Paula Brooks' lifelong commitment to Ohio and its people was nurtured on a small family farm in East Liverpool, where she was born and raised. Paula's American roots date back to the American Revolution. Her family's ancestors settled the Ohio Valley after fighting for our nation's freedom. Her father was a World War II Navy veteran who worked for Bell Telephone after leaving the service, and her mother was a nurse. The oldest of five daughters, Paula was active in 4-H and her church's Youth Group. Although money was tight, her parents instilled in Paula a belief in the value of education, telling her, “Paula, get an education because no one can take that away from you.” Paula worked her way through college as a hairdresser. She went on to law school at Capital University, attending classes at night while working for Ohio's Attorney General during the day.
Paula moved to Central Ohio in 1975, where she met her husband Greg Kontras, the grandson of Greek immigrants; they raised two wonderful children, and now Charlie, a feisty five pound Yorkie, rounds out the family. In addition to her work as an attorney, Paula pursued her true passion for public service. An active member of her community, she has been a member of the Chamber of Commerce and Rotary, has served on the Board of Developmental Disabilities, as President of the Ohio State Bar Foundation and was a founding officer of Action for Battered Women in Ohio. From 1996 to 2004, she served on the Upper Arlington City Council, and in 1998 served as Vice Mayor of Upper Arlington. Paula used her time in those positions to stabilize the town's tax base and improve services.
In 2004, Paula was elected to the Franklin County Board of Commissioners. She served as Board President in 2006, 2009, and in 2012. She has developed a reputation for strong fiscal prudence. Her commitment to careful financial planning, including a fiscal sustainability resolution and debt policy, has allowed Franklin County to remain the only county in Ohio with a double AAA bond rating through the recession, allowing the county to invest responsibly in Franklin County while saving taxpayer dollars, and putting people to work. Her focused leadership has also been on sustainability initiatives ranging from conservation of the Great Darby Watershed, to energy independence and security initiatives, building an energy efficient LEED Gold Courthouse, to acting on the use of CNG for fuel and converting fleet vehicles to FlexFuel capabilities. Even pursuing simple energy efficiency measures like removing lighting from vending machines and switching out incandescent to CFL lighting have been details Paula pursued to save tax dollars, and create a healthier environment. In 2013, Franklin County, Ohio's second-largest county, was rated the fastest growing county in Ohio from July 2011 to July 2012, according to the U.S. Census Bureau.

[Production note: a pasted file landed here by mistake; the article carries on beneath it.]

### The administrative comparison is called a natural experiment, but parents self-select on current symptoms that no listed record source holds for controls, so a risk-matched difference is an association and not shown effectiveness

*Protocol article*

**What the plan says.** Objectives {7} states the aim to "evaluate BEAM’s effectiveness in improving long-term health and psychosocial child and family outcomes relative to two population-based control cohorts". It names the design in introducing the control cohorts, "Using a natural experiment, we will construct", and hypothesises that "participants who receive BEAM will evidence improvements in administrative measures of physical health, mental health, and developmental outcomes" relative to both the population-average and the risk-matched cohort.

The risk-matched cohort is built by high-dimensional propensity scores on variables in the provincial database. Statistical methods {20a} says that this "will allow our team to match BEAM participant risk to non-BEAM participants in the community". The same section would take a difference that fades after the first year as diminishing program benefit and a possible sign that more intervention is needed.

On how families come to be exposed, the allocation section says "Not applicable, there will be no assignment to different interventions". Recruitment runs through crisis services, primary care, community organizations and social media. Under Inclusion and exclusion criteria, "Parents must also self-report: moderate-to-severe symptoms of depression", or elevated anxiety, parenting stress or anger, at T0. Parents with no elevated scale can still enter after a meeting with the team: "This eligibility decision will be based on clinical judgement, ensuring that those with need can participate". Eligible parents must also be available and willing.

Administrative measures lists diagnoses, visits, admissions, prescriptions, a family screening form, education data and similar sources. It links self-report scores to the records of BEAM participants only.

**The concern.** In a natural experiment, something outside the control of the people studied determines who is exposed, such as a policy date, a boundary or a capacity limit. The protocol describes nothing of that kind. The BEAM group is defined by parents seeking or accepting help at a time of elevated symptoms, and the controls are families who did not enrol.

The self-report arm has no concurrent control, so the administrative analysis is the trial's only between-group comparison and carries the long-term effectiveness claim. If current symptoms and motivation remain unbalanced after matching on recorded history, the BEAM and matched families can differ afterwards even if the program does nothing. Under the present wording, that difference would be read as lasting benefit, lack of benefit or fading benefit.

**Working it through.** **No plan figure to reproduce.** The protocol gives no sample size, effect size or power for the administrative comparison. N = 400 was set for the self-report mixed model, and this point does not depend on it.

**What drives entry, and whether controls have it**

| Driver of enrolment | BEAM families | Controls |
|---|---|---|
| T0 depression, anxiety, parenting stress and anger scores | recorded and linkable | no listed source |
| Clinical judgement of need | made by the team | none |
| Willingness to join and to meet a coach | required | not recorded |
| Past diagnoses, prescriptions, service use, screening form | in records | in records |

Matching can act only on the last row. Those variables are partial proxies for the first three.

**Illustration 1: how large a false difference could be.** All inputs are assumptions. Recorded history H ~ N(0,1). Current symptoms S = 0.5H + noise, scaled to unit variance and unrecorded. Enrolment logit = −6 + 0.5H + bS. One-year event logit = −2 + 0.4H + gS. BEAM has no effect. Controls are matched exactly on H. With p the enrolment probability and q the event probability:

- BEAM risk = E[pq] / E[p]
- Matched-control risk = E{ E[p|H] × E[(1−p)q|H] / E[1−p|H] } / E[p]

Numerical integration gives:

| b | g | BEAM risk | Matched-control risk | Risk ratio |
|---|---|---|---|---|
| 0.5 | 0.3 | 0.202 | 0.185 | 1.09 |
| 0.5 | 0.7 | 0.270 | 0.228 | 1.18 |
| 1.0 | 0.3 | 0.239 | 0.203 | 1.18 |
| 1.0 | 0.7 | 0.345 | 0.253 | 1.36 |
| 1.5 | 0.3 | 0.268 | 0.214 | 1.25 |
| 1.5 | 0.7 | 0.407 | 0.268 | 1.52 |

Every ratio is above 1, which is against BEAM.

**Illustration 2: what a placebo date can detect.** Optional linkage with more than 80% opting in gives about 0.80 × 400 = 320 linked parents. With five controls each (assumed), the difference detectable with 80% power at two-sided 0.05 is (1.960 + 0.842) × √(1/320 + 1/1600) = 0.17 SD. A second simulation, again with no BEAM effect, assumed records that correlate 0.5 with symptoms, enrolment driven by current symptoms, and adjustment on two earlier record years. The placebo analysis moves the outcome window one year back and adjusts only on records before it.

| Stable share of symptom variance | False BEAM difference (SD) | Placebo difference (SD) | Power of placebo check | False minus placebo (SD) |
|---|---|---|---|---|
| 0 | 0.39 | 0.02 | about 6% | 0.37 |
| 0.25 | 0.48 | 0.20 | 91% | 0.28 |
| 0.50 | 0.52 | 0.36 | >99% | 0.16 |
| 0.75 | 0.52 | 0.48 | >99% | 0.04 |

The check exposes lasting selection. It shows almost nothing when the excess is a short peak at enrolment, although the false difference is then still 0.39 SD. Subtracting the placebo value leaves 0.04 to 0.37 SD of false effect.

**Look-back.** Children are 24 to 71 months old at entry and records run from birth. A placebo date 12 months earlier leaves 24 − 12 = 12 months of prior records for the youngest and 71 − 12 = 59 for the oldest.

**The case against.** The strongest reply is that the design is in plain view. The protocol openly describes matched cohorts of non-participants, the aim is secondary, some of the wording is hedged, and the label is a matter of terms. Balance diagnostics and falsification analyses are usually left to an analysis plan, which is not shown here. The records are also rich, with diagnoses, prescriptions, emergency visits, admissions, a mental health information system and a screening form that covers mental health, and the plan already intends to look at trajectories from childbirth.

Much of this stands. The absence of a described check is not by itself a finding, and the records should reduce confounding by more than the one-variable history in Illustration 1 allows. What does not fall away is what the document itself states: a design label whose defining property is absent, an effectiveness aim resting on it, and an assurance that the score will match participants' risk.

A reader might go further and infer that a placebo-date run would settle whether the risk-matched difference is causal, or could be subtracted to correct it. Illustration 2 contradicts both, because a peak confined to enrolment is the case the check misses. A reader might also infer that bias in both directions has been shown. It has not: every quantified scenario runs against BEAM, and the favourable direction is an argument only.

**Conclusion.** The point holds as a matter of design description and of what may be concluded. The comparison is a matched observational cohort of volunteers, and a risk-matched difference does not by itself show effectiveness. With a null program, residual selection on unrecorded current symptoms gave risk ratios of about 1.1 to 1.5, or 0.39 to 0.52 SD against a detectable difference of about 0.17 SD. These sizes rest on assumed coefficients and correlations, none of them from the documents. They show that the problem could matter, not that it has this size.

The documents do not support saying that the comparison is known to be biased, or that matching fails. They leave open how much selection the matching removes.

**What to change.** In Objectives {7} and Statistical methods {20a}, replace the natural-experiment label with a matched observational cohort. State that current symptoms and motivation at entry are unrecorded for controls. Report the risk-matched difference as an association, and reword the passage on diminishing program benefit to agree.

Paula Brooks has been a Director since 2006 of the County Commissioners' Association of Ohio and served as President in 2010. She is a leader in the National Association of Counties (NACo) as: Chair of its International Economic Development Task force focused on increasing US exports. She is Chair of the Energy Environment and Land Use steering committee's Energy/Renewables Subcommittee and Vice Chair of related public/private Green Government Initiative partnering with, e.g., EcoMedia, a subsidiary of CBS News and the United Soybean Board. Paula championed the NACo free prescription drug card for Franklin County, and it's now saved residents over $2 million.
In 2000, Paula was chosen by President Clinton's Secretary of Defense Cohen as a 3-star civilian advisor on the federal Defense Advisory Committee on Women in the Services. In that capacity, she advised the Secretary of Defense on troop readiness and issues facing military families, for both enlisted and officer ranks. She continues to advocate for veterans and their families. In 2012, she was an invited participant in the work of the Clinton Global Initiative - led by former President Bill Clinton - to explore, among several national issues, the efforts to transition veterans into the growing green jobs industry.